I know this was meant to be an adult novel, but for some reason, I couldn’t get the thought of this being a Young Adult novel out of my head. Something about how Amelia is portrayed had me thinking she was a teenager instead of being in her early 20s.

Overall, I thoroughly enjoyed this novel, it was a breath of fresh air to have some new superheroes to read about. I felt like this novel is appropriate for everyone of all ages to enjoy. If you like underdog stories and superheroes, then this book is for you!

Posted in Book Reviews, Graphic Novels, Marvel Comics

REVIEW: Heroes for Hire, Vol. 2: Ahead of the Curve

Heroes for Hire

*No Major Spoilers*

Marvels strangest team of heroes find themselves trapped in the hull of a ship with a bomb as the Grim Reaper plans to blow up the Statue of Liberty and take the Heroes for Hire with it. But why? What nefarious plan could he have up his sleeve? He’s evil so does it matter? He has to be stopped Also, someone dies No kidding.

As if that wasn’t enough, here comes the return of villains no one asked for The Horrific Headmen have a special surprise for the hapless Humbug.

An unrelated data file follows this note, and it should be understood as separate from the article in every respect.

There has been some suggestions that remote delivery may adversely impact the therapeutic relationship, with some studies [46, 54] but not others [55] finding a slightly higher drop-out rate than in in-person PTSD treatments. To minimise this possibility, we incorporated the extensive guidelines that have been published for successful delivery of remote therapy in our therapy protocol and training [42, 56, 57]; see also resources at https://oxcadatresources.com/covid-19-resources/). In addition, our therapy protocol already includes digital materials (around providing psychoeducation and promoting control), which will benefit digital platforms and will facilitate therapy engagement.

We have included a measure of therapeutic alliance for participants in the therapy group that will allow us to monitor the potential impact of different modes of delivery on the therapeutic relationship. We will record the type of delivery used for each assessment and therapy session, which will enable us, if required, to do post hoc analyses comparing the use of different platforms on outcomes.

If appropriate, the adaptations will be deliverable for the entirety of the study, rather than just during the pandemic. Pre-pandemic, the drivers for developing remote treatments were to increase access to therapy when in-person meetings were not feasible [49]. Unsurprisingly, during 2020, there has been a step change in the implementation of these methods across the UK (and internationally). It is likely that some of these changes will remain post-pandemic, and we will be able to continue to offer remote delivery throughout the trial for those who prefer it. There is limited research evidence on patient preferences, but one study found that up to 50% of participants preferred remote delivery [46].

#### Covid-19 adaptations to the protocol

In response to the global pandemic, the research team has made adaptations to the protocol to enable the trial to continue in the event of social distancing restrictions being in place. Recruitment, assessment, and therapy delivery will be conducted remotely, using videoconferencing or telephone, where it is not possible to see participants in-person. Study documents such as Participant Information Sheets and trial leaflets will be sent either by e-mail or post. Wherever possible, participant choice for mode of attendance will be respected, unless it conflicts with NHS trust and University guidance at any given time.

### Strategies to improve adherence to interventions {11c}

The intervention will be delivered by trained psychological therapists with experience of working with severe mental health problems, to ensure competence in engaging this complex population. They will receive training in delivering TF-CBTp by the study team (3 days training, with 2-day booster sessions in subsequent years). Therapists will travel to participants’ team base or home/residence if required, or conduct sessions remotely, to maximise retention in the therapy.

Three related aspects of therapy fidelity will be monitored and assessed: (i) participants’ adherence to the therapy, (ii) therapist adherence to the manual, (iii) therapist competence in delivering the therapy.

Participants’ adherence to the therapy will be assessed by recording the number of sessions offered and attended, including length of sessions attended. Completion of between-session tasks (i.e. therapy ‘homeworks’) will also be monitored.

Rating: 4 out of 5.

This epic comic follows the group of street-level heroes; Misty Knight, Colleen Wing, Black Cat, Shang-Chi, Tarantula, and Humbug.

They get hired by a young boy looking for his stolen robot, a jewelry store owner looking for diamond thieves, and S.H.I.E.L.D wanting to capture a caveman and his T-Rex friend for scientific studies. Will this rag-tag group of heroes live up to the task? Or will there be too much to handle?

Even though I am not familiar with all of these characters, I was engaged in the plot as well as wanting to know what happens next! However, I felt like this group was too large for the tasks at hand. Often times feeling like some of the characters weren’t given much to do. Overall, I still enjoyed this classic adventure comic!

My favorite part, that’s not a major spoiler, is how Misty Knight is able to lead this mismatched group of heroes into getting the job done. I like a strong female lead when she’s not being a jerk about it.

My least favorite part (I don’t think it’s a major spoiler, it didn’t really have anything to do with the main plot) was when Shang-Chi and Tarantula got involved romantically during the S.H.I.E.L.D. mission. To me, it was unnecessary and just page filler.

Check out other Marvel comics I’ve reviewed!